This text provides a lucid and accessible introduction to the poetry of Ted Hughes, a major figure in twentieth- century poetry whose work is concerned with the forces of nature and their interaction with the human mind. It is also the first full length study to place Hughes's poetry in the context of significant developments in literary theory that have occured during his life, drawing in particular on the 'French theorists'- Jacques Lacan, Julia Kristeva, and Roland Barthes. The study sheds new light on Hughes's prosody, and on such matters as Hughes's relation to the 'Movement' poets, the influence of Sylvia Plath, his relation to Romanticism, his interest in myth and shamanism, and the implications of the Laureateship for his work. The poems are presented in chronological order, tracing the development of Hughes's highly distinctive style. The study also discusses Hughes's recently published non-fiction- Winter Pollen (1994) and Shakespeare and the Goddess of Complete Being (1992).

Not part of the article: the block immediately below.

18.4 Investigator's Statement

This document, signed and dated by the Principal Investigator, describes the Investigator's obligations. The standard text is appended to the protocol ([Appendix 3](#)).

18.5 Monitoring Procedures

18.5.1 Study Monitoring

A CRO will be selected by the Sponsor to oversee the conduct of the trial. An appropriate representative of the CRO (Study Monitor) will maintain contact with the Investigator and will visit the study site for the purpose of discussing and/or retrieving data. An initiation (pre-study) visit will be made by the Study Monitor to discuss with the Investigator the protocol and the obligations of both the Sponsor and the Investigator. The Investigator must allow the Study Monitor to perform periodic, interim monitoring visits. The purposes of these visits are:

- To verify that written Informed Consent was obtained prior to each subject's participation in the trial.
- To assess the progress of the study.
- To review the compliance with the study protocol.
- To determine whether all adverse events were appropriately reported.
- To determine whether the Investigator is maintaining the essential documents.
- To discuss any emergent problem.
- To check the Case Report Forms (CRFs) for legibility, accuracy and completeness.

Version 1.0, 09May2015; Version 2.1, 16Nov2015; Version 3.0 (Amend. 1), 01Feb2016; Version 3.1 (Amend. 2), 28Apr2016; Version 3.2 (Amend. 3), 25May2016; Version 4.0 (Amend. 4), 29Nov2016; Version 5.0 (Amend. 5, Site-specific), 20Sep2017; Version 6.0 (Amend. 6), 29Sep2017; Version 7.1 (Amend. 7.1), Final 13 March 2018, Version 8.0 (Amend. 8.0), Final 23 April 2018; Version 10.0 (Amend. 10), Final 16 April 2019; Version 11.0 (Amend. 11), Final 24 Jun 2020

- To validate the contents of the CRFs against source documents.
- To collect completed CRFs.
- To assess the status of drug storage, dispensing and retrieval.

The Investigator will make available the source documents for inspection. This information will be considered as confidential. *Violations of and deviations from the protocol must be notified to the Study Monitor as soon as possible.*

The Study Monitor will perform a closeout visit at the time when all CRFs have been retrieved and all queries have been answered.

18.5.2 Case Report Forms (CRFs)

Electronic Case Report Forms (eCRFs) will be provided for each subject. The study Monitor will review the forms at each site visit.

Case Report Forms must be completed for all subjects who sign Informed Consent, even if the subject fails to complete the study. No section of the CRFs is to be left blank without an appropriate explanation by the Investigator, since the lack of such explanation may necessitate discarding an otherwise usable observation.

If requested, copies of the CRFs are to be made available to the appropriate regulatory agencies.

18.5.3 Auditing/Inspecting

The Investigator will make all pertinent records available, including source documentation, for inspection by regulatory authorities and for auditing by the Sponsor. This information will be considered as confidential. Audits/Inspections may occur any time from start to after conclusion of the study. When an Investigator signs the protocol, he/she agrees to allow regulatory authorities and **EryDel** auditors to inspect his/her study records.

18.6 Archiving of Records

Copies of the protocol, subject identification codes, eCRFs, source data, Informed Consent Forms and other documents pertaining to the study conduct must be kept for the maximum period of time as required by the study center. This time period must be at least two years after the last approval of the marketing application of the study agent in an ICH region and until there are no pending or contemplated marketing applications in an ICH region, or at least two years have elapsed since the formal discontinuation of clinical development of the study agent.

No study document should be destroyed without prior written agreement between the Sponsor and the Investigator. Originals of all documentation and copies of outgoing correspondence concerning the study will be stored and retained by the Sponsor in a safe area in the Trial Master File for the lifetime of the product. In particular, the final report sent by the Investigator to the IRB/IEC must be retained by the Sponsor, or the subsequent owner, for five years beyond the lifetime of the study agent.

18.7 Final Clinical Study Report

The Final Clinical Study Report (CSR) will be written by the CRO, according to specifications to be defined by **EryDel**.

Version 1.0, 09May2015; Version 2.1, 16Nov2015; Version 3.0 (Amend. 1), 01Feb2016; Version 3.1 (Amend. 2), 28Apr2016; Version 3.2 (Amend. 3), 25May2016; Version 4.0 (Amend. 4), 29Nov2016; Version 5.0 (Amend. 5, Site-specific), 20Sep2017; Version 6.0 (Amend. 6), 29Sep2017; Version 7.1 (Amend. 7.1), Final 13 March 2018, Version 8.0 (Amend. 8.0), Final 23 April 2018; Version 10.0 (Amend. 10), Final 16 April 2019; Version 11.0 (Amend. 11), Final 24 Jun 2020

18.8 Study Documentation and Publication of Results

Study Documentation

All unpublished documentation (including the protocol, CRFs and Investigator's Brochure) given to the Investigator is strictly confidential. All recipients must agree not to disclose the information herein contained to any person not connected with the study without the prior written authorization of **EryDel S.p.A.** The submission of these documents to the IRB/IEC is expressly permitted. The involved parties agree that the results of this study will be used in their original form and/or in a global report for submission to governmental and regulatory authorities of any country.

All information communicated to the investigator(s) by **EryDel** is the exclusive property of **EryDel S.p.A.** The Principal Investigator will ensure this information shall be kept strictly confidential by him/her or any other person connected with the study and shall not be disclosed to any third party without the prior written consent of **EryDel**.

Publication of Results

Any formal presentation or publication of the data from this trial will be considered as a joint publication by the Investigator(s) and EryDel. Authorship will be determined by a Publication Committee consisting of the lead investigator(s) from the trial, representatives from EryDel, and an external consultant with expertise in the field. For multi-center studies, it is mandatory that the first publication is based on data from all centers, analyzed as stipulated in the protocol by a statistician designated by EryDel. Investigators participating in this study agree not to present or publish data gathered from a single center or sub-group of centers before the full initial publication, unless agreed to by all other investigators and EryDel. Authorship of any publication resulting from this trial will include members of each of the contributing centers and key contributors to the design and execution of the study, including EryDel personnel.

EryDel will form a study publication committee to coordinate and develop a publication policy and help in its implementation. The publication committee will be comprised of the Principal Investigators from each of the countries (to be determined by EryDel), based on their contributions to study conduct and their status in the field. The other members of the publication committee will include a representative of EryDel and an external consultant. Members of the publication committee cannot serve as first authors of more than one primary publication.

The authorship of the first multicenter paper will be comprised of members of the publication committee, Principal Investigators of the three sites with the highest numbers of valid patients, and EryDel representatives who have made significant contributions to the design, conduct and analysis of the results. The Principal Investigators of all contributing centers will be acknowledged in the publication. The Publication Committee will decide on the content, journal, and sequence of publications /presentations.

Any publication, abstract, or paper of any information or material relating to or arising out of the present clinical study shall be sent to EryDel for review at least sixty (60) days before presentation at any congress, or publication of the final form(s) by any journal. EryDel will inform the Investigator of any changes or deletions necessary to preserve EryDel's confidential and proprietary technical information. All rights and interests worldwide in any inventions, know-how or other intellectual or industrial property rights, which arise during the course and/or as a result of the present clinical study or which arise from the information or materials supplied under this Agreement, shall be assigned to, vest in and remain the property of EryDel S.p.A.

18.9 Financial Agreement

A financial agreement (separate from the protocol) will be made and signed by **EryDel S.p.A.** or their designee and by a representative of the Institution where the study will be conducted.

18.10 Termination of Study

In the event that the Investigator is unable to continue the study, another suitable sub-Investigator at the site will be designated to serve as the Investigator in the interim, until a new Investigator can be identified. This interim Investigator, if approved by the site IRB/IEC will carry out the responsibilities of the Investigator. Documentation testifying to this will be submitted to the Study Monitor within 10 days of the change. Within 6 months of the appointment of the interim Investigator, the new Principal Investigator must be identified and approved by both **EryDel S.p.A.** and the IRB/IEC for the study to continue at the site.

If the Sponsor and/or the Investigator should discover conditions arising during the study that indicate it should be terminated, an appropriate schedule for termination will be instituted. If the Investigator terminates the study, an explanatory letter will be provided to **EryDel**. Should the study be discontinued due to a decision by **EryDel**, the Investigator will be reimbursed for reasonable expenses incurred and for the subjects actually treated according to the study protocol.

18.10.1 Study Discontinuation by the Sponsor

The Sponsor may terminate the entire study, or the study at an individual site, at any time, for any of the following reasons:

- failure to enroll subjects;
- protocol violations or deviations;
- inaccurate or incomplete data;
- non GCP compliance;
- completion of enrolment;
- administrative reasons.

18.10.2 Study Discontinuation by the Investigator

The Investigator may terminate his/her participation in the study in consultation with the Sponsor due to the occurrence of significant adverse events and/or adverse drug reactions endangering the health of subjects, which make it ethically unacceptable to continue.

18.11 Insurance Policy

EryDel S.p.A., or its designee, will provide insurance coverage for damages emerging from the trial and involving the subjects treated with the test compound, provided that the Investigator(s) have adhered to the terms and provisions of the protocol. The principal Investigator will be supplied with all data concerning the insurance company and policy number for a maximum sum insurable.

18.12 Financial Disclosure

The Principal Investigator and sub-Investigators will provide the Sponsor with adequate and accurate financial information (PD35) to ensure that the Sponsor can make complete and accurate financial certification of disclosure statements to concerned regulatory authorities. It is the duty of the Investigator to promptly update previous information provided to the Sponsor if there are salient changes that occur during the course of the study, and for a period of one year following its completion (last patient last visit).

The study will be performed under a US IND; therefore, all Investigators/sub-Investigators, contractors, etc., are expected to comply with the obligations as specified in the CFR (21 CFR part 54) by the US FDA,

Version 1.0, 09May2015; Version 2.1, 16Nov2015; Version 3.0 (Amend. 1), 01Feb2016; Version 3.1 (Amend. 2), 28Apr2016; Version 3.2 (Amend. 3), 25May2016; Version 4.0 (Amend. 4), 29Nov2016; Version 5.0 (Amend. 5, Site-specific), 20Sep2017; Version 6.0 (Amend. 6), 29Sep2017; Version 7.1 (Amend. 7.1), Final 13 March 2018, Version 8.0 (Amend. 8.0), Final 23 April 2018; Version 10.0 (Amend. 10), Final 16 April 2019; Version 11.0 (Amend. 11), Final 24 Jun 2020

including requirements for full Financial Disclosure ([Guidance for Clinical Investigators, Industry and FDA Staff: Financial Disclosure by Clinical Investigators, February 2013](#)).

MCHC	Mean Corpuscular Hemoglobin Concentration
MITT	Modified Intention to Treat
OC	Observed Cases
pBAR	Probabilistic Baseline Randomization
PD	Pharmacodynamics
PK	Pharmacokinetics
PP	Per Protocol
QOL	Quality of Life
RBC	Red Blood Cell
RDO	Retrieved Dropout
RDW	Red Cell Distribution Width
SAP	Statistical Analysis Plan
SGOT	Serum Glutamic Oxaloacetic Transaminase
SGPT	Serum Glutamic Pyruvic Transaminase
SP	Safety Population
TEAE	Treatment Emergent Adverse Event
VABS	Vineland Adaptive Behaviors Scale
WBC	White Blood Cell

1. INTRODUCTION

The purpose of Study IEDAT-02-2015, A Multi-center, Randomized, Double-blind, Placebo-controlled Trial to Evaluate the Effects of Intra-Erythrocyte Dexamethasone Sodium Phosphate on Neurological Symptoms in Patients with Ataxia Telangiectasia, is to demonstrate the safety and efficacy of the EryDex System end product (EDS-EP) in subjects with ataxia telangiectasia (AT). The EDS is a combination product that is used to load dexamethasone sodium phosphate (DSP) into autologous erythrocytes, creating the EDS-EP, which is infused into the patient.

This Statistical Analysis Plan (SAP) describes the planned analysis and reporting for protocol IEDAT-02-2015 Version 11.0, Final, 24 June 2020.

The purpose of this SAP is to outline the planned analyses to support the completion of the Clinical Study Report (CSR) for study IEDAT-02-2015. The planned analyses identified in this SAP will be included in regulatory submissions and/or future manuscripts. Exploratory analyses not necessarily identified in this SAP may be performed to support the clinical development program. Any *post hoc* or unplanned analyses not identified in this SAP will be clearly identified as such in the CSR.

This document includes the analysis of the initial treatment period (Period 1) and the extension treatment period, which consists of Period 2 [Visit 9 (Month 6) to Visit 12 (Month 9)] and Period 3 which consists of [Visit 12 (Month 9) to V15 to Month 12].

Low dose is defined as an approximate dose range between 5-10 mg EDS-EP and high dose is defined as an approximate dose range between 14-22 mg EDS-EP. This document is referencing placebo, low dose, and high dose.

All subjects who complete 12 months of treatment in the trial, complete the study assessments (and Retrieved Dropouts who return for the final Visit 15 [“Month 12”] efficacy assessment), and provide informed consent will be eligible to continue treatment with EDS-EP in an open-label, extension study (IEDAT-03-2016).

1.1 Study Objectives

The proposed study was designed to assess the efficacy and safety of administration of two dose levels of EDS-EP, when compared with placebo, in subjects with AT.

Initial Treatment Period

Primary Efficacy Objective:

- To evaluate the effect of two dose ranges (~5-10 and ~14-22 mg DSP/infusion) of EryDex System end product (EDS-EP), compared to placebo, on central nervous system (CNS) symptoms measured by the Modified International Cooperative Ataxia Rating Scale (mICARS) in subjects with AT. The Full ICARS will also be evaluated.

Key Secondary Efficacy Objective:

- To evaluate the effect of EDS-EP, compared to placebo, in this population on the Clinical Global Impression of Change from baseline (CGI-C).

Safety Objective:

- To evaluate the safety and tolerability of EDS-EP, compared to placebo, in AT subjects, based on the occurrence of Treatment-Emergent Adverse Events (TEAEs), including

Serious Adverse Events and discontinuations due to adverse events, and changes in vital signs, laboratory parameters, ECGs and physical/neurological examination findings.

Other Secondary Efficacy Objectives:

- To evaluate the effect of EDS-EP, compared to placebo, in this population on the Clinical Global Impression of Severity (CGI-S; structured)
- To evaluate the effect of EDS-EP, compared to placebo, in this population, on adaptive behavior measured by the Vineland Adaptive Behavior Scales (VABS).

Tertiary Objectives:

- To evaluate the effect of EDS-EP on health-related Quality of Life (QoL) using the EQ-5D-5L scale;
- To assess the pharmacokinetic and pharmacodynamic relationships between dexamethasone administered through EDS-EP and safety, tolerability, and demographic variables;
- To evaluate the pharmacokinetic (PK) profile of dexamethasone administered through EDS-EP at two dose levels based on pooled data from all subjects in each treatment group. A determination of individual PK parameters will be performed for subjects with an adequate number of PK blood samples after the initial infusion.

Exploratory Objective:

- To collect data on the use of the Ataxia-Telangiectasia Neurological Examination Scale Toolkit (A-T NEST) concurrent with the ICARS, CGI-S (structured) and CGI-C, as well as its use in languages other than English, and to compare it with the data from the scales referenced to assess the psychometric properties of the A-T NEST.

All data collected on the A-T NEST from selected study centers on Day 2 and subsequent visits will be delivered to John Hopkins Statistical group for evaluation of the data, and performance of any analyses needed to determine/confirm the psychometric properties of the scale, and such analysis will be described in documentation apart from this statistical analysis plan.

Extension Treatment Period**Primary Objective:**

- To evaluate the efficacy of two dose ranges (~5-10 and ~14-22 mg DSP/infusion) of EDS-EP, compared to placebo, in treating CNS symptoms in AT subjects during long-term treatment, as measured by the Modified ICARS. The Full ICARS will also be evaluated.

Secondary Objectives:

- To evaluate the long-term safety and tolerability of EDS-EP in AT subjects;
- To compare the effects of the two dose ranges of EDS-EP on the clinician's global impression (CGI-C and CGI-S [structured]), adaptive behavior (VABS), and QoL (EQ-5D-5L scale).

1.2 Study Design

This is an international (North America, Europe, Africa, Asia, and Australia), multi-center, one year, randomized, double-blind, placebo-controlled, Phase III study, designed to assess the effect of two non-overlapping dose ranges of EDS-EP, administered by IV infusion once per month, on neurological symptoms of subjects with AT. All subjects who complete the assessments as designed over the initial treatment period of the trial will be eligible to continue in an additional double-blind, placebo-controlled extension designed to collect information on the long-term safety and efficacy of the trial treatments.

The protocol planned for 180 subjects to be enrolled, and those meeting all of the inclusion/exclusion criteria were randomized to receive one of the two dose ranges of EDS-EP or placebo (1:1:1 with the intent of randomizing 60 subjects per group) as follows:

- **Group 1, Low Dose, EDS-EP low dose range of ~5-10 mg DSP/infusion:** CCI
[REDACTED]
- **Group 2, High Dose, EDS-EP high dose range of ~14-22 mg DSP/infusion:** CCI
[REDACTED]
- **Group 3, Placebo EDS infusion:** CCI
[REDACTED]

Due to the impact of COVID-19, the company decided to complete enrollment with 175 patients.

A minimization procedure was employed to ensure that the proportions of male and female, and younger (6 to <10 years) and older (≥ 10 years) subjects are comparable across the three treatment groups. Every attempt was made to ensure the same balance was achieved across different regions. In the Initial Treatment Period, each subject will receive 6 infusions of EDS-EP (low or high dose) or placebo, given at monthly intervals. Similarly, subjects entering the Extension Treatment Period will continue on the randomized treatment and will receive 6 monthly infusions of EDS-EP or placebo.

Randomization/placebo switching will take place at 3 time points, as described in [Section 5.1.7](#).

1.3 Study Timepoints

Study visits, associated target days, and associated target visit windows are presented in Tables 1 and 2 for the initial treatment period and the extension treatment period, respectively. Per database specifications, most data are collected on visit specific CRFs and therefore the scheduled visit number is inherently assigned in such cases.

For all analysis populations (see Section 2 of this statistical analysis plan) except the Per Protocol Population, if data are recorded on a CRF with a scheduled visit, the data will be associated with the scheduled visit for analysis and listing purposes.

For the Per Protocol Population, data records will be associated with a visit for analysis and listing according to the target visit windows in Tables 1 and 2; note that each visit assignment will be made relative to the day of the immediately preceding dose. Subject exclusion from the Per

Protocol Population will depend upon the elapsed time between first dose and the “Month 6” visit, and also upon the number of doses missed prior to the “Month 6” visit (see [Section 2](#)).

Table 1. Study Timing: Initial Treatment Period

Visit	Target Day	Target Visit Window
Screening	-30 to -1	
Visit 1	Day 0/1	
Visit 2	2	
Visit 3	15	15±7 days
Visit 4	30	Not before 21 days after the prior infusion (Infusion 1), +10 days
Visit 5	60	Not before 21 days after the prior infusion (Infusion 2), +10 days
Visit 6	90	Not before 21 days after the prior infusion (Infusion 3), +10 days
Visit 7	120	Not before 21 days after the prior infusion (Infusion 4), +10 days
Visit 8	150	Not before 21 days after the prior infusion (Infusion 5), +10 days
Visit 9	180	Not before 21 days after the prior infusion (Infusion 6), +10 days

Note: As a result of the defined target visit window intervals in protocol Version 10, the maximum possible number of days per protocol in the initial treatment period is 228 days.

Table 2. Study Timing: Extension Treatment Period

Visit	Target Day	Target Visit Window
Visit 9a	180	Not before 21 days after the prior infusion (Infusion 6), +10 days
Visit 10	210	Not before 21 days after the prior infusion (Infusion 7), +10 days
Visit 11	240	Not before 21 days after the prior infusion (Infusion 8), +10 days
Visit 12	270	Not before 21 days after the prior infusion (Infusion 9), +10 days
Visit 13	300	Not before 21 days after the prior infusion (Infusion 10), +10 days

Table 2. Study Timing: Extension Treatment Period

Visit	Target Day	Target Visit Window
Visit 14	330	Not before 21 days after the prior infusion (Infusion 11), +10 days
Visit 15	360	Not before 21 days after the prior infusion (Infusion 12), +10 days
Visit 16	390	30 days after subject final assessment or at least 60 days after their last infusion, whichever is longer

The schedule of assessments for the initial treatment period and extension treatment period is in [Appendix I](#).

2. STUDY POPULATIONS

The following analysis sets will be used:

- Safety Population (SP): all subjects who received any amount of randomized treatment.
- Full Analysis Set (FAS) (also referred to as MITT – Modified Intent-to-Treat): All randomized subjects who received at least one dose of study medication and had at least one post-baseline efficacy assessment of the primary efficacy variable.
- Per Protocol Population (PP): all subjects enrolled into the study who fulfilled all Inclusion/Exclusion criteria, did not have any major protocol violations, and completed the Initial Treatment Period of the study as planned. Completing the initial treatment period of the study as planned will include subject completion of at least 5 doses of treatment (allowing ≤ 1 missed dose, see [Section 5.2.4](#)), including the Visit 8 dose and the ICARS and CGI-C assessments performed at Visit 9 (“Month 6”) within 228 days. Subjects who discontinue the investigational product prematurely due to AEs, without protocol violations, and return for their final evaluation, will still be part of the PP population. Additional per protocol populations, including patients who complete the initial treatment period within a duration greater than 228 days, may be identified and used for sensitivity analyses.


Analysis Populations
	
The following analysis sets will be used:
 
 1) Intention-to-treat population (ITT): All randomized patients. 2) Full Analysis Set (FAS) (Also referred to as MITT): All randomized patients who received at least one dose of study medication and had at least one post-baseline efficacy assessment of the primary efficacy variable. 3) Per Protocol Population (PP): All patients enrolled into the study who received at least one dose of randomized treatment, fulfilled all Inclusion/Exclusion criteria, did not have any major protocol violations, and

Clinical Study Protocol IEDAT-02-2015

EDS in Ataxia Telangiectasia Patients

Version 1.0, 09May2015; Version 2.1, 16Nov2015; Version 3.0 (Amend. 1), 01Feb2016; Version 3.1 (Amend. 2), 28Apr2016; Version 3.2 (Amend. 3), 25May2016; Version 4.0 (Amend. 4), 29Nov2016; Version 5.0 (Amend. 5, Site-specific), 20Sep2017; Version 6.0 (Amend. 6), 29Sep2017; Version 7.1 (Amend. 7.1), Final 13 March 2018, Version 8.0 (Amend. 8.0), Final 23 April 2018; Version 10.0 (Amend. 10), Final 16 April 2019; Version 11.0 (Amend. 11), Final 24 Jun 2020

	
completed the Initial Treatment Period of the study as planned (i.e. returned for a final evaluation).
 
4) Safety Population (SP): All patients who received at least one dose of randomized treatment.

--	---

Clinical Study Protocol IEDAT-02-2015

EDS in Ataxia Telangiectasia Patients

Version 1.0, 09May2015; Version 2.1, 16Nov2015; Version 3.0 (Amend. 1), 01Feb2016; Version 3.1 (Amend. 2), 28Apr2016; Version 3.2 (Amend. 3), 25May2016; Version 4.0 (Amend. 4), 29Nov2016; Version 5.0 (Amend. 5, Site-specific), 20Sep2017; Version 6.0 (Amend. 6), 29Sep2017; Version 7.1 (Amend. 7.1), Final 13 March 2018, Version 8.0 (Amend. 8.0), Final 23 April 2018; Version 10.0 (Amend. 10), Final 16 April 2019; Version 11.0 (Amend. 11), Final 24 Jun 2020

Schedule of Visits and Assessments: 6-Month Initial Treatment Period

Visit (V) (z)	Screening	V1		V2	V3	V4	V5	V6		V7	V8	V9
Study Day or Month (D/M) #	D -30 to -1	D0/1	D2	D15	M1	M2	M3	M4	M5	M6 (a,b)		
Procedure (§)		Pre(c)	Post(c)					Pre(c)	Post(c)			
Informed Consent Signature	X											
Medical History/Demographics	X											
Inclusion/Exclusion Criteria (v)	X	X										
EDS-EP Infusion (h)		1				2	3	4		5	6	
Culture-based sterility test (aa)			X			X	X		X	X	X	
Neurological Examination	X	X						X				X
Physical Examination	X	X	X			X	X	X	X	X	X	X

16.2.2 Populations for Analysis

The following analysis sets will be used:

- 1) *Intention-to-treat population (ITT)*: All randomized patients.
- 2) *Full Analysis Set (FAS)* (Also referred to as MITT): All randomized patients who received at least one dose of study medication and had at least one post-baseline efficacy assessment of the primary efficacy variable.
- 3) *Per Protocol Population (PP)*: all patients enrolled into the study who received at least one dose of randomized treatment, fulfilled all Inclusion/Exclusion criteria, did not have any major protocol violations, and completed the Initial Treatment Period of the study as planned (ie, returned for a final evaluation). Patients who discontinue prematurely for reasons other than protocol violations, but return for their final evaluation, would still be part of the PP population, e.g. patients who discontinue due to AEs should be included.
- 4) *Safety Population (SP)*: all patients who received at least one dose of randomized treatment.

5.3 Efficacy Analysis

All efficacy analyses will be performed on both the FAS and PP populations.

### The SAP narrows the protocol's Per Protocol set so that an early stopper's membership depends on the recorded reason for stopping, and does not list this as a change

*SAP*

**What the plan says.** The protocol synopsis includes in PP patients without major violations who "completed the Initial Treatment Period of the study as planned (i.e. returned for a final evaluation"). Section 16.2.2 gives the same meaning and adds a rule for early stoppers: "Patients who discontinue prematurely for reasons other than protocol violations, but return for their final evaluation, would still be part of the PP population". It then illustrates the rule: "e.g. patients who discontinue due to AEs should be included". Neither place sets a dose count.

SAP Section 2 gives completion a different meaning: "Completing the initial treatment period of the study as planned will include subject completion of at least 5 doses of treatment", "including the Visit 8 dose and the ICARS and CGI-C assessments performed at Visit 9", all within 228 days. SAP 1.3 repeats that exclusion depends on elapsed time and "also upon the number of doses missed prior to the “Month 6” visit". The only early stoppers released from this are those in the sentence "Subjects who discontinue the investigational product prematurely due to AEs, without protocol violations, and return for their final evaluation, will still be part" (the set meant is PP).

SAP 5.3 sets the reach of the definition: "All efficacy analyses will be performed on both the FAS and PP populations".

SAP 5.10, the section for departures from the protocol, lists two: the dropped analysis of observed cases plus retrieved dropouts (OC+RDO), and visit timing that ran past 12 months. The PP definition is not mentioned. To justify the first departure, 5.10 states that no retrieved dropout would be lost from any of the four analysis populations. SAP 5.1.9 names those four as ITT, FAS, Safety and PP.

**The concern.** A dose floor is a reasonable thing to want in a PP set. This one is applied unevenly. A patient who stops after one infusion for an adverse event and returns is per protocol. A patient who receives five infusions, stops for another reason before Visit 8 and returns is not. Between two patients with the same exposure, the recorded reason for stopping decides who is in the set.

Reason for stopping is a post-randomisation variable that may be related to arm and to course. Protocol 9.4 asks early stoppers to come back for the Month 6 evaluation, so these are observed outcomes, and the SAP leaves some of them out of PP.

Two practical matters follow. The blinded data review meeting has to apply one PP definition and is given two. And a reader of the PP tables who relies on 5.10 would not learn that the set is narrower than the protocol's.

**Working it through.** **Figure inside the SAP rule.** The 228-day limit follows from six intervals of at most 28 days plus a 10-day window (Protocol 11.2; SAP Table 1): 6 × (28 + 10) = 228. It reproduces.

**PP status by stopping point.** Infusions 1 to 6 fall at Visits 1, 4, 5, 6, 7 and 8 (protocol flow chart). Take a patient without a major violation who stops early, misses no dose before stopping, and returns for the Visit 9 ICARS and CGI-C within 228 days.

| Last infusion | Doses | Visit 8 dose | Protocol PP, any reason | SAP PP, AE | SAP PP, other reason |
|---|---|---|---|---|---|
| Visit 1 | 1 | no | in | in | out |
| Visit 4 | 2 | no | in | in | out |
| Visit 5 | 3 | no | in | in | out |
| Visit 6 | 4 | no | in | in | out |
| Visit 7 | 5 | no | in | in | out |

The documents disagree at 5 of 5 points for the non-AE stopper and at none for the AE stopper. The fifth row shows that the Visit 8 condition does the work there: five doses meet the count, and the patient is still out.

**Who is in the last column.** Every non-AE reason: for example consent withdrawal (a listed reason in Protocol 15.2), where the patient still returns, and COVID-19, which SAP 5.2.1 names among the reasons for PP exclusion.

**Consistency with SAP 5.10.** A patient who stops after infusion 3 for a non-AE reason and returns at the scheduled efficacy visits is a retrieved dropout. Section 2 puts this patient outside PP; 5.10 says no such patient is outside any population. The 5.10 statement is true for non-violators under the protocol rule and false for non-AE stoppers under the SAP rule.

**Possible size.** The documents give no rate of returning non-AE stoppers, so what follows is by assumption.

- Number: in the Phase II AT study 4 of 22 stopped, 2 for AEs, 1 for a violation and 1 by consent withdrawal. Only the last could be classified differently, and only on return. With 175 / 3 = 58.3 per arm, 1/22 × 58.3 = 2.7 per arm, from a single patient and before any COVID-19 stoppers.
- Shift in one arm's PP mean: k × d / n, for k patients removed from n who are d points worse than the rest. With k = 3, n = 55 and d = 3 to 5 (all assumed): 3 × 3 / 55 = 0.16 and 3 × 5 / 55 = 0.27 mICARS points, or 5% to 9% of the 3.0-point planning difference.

The Poetry of Ted Hughes is indispensable for all students and academics interested in contemporary poetry and culture.
Acknowledgements Introduction Hughes and the movement The East European Influence Hughes and Myth Hughes and Shamanism 1. EARLY HUGHES 'Archaic Energies'; Language, Narcissism and Emptiness; 'A Utility General-Purpose Style'; The Influence of Sylvia Plath; Hughes and Romanticism; Language and Mysticism 2. CROW Carnival and Trickster; The 'Dialogic' Word; Through the Looking Glass; Depression: A Style; 3. GAUDETE 'Some Kind of Tunnel'; Lens and Landscape; The Use of Stereotypes; The Double; Language and the Double; 'Adventure Time' in Gaudete; The Double's Defeat; The Language of Gaudete; The Grotesque of Gaudete; The Epilogue Poems and the 'Future Anterior' 4. CAVE BIRDS A Transformation Mystery; Lacan and Jung; The Semiotic and the Symbolic; The Hermetic Vessel as Semiotic Chora; The Shamanic Event; The Discourse of Depression; The Problem of the Feminine 5. LATER HUGHES The Real as Obstacle; The Real as Trauma; The Photograph as Real; An 'Internally Persuasive Discourse'; The Imaginary-Real 6. HUGHES AS LAUREATE Index